Fear is a wasteland.
The process of splicing together elements that create a full-length feature can pose as a daunting and tedious procedure for many filmmakers out there within the wide world of motion pictures. Directors and producers treasure their own works of art as well as specific creations from other imaginative masterminds. And when you, as a viewer, watch a film because you either love the art form and the facets that go into its development or simply desire the flavor of true masterful entertainment, you see this visual manipulation that’s unlike any other experience you’ve ever encountered. Moreover, when you see something that strikes that special note within your mind, whether it’s devastatingly sorrowful or creatively infectious, you know from the second those white tinted credits roll downward on that screen that you have seen a vision from an auteur that adores the art of film and the way it’s storytelling counterparts all coalesce into a wonderful harmony that cannot be felt anywhere else. Furthermore, within Andrei Tarkovsky’s Stalker, a sort of sensation is felt by the viewer that cannot be imagined without truly seeing the way this beast of a motion picture takes its course. Additionally, throughout the entire expositional fragment and climactic sector of Stalker, Tarkovsky displays a very pragmatic vision of selfishness and desire within the casual cavalier male. However, as the final act’s theme begins to crystallize and the denouement officially stabilizes its position, you can finally understand how philosophically-driven this motion picture actually is.
Honestly, it’s quite remarkable the amount of tension and intensity Tarkovsky is able to stir up after minutely peppering the film’s plot growth with subtle substantial meaning. Also, the utilization of these long cuts and extended sequences of pure silence felt flawlessly deposited over certain set-pieces of the motion picture. Needless to say, this is only complimented by an utterly pristine adapted screenplay from Andrei Tarkovsky, Boris Strugatsky, and Arkady Strugatsky as well as some exemplary cinematography from Alexander Knyazhinsky, Georgy Rerberg, and Leonid Kalashnikov. Together, these artists and storytellers complete one of the greatest accomplishments in the history of world cinema. They consummate a film that rests its foundational themes upon the ideas of isolation and tranquility and how these two words can mold a person’s realizations to the magnitude that exceeds normality in a post-apocalyptic society. For example, one of the most simplistic, yet meaningful quotes throughout this masterpiece is when the stalker says “when a man thinks of his past, he becomes kinder.” This is one simple segment of a script that is so beautifully crafted and feels so refined around every corner. And this quote is an incredibly dejected sentence for someone to speak; but at the same time, this is so true in the sense that life keeps altering, and certain experiences people may have been able to achieve at one point can become completely twisted at another. From a more specific scope, this quote alone should be able to represent the purely symbolic nature of this script. As a result, Stalker seamlessly transitions through every topsy-turvy plot barrier and blossoms magnificently with its ingenious production design as well.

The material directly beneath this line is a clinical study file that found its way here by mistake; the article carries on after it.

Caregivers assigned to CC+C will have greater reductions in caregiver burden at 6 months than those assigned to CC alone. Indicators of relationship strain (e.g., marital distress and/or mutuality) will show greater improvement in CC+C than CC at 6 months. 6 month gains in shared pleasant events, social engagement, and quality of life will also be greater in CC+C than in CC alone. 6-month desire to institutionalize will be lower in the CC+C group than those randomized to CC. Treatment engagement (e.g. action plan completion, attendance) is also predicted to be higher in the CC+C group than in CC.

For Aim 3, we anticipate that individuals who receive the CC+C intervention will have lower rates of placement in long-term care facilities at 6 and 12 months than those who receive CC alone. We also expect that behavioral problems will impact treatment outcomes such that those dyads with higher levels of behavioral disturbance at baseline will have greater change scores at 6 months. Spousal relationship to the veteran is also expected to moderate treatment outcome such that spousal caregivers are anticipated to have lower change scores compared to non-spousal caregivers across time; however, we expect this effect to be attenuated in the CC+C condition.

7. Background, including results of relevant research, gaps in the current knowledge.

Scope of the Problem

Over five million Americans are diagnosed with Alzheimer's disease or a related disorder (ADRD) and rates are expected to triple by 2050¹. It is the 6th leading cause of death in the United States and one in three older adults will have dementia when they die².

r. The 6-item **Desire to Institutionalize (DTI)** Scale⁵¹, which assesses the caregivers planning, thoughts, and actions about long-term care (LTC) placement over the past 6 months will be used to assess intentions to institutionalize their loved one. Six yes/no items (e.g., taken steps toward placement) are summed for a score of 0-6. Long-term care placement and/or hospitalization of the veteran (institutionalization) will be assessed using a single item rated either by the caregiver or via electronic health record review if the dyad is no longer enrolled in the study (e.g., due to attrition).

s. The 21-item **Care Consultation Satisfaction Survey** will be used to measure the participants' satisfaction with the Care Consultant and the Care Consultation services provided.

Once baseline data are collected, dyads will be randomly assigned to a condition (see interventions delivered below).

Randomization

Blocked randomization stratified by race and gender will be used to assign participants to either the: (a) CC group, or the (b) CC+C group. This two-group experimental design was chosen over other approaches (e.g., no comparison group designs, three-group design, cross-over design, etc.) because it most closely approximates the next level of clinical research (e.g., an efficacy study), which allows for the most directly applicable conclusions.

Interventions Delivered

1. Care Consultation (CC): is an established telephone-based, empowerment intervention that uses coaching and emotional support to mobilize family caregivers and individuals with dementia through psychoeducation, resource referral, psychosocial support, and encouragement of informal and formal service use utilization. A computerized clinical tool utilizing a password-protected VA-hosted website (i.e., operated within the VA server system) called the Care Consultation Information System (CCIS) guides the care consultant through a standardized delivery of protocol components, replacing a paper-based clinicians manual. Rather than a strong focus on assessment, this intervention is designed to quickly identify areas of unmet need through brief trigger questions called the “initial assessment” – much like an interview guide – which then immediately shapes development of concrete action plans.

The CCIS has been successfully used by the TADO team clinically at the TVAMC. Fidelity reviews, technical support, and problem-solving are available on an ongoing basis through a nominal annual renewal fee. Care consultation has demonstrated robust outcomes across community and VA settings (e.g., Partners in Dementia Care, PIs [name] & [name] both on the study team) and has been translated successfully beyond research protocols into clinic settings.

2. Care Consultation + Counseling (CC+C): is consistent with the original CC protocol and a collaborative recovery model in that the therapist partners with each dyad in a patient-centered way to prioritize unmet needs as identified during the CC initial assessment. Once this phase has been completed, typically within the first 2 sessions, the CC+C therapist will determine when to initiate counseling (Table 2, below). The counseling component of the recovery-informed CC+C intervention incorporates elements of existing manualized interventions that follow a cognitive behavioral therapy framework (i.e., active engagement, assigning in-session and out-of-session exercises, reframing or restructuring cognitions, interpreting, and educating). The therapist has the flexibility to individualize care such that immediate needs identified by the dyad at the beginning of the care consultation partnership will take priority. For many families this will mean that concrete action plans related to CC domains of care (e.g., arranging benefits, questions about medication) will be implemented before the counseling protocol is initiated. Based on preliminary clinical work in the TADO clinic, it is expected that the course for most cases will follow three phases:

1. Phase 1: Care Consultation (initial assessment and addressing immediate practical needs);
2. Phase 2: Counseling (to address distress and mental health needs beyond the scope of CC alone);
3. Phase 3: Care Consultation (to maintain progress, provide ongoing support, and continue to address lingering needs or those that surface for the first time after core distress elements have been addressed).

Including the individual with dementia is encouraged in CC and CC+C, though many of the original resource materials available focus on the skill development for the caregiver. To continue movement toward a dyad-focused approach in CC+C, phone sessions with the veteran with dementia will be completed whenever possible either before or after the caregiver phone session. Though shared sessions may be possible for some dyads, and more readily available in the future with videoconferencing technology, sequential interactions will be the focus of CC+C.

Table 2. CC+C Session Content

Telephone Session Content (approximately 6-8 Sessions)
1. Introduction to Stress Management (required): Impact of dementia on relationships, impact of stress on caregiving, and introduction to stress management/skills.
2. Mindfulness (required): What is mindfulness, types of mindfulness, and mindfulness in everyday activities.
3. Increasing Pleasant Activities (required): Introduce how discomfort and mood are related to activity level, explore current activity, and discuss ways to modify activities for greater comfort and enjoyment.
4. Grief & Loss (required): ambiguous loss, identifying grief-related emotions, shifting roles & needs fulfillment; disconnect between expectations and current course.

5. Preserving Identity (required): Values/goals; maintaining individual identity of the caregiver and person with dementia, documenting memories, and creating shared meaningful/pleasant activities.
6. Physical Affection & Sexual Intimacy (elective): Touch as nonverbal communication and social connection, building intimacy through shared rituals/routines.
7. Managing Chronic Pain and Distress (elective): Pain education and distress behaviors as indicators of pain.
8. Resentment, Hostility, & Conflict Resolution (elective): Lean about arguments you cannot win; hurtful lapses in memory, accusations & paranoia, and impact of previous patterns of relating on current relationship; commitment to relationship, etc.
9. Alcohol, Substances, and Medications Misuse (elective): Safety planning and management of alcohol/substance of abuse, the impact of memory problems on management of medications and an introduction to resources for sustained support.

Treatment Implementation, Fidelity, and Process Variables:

It is no shock that Andrei Tarkovsky is a proficient filmmaker that knows how to concoct a masterwork, but he is also an artistic visionary who knows how to conclude a work of art that will forever be known to the world as timeless. And, this motion picture realizes the truth in which films mean something to the world; Andrei Tarkovsky’s marvelous creativity means something to the world; and, without a doubt, Stalker is a film that, from 1979 and for the rest of time, will mean something larger than life to the world.